Matt Blum writes about the philosophical import of LEGO Batman, the Video Game. He says there's meaning in the way that players can play good or evil characters and have essentially the same experience. Read the article here on Wired magazine.
One of the things that got ahold of my imagination was the game "Civilization," a game in which you control a civilization and attempt to outplay all other civilizations vying for resources on the globe. I loved it. I played it too much. I thought about it when I should have been thinking about other things. I strategized when I was in the car, at surprising moments. It made me think about it well outside the boundaries of my time playing the game. I grew to resent it.
But the game play, for me, was almost addictive. Delete almost. Was it sublime? I'm not sure. I was somehow aware of technique and style, and the game play was strategic. So I thought strategy when I was thinking about it, not just immersed in the play of the game.
Anyway, if it's simply a transporting out of the self and into the experience of the artifact, then it worked for me.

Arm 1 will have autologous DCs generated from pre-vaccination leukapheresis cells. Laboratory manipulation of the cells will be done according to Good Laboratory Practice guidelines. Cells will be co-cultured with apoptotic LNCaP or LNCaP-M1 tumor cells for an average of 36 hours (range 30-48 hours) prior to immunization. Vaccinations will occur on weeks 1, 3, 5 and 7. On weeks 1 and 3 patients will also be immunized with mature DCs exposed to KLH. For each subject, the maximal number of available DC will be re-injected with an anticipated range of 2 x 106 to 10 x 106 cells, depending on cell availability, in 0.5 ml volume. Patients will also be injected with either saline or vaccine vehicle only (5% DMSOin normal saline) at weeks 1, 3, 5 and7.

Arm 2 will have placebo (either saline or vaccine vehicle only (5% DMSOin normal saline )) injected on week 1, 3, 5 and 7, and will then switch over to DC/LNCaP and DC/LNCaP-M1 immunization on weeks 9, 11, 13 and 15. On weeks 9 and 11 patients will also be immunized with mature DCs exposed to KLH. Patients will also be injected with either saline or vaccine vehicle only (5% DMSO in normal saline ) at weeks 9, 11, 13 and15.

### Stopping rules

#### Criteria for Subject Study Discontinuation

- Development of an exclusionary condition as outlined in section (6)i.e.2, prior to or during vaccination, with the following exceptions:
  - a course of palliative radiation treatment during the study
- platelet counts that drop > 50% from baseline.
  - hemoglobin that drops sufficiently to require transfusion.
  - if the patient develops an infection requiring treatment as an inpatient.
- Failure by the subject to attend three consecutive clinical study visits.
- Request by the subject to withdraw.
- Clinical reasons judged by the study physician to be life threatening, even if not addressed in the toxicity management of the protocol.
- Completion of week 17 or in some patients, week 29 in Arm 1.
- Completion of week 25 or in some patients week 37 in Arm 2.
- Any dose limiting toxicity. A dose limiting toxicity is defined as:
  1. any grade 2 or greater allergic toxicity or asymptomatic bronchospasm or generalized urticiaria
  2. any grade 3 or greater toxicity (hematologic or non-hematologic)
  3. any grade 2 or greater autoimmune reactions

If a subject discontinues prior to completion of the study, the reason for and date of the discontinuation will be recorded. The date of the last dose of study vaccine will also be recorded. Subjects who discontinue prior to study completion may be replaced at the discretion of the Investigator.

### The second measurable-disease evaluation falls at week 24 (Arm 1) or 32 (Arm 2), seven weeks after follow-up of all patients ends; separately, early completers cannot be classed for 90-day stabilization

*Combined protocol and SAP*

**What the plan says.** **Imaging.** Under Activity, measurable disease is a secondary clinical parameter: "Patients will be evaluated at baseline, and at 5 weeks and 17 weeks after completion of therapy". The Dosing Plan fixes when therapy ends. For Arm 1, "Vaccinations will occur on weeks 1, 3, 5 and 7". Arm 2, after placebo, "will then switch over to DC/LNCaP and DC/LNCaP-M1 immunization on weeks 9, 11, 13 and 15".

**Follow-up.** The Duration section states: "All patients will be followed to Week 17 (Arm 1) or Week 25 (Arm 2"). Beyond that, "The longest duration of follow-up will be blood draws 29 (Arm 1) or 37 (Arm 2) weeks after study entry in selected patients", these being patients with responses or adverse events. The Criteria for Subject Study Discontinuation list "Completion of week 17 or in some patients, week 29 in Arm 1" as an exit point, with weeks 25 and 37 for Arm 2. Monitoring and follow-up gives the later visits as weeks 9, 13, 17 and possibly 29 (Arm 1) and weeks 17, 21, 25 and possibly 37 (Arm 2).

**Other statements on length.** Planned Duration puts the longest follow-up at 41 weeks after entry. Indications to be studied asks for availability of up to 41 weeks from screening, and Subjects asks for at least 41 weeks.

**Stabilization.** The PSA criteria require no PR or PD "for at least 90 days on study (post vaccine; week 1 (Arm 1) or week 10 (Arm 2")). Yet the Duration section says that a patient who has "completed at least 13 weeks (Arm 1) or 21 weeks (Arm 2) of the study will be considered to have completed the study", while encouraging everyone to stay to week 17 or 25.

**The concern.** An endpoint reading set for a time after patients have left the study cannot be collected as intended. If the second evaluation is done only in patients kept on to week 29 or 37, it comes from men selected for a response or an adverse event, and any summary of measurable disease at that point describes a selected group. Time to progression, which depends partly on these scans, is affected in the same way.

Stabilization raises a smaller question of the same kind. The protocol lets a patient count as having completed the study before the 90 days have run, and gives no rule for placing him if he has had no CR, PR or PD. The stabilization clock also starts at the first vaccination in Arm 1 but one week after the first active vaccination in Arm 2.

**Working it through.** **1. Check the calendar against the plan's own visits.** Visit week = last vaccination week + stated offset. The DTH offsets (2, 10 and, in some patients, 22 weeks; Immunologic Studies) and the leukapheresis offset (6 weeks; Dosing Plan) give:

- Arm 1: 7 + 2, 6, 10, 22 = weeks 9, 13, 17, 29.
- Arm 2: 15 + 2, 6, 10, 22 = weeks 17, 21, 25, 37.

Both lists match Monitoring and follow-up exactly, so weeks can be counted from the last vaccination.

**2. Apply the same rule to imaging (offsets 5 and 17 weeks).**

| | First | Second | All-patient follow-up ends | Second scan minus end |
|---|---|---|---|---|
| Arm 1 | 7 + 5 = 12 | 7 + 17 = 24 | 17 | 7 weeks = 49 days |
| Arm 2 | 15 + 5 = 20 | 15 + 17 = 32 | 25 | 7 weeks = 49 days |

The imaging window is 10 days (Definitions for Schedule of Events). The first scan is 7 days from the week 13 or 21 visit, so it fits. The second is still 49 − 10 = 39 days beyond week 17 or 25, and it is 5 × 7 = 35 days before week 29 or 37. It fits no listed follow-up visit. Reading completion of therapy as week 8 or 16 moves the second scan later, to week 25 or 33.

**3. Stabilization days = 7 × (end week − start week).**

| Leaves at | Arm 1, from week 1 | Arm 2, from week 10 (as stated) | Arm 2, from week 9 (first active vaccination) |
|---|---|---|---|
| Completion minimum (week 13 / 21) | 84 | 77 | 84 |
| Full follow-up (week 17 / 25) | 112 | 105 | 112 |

The Road was one recent book that got a nefarious hold on my imagination and wouldn't let go until I was done with it.
I remember reading The Color Purple in a day, it got so ahold of me that I didn't want to put it down.
When I saw the poem "The Last Time Shorty Towers Fetched the Cows," I read it over and over, stuck with the phrasing and the images in the poem. I loved it, and I wanted to write poems like that.
I love the ending of Shane, and I weep with the little boy as Shane rides away, the boy calling out after him to come back!
For some dumb reason I love the movie "The Wizard of Oz" in a way that's not entirely healthy or mature.
I've always enjoyed Bruce Springsteen's "Born to Run" album, and some of the songs in it. The title song always gets me fired up. Another song, "Racing in the Streets," somehow gets to me--the lost hope of the characters.
Sublime? I don't know. Maybe The Road is somehow sublime, its clarity of vision and excellent consistency. You never get a break in the book into something decent, kind, pleasant, or hopeful. Is that sublime?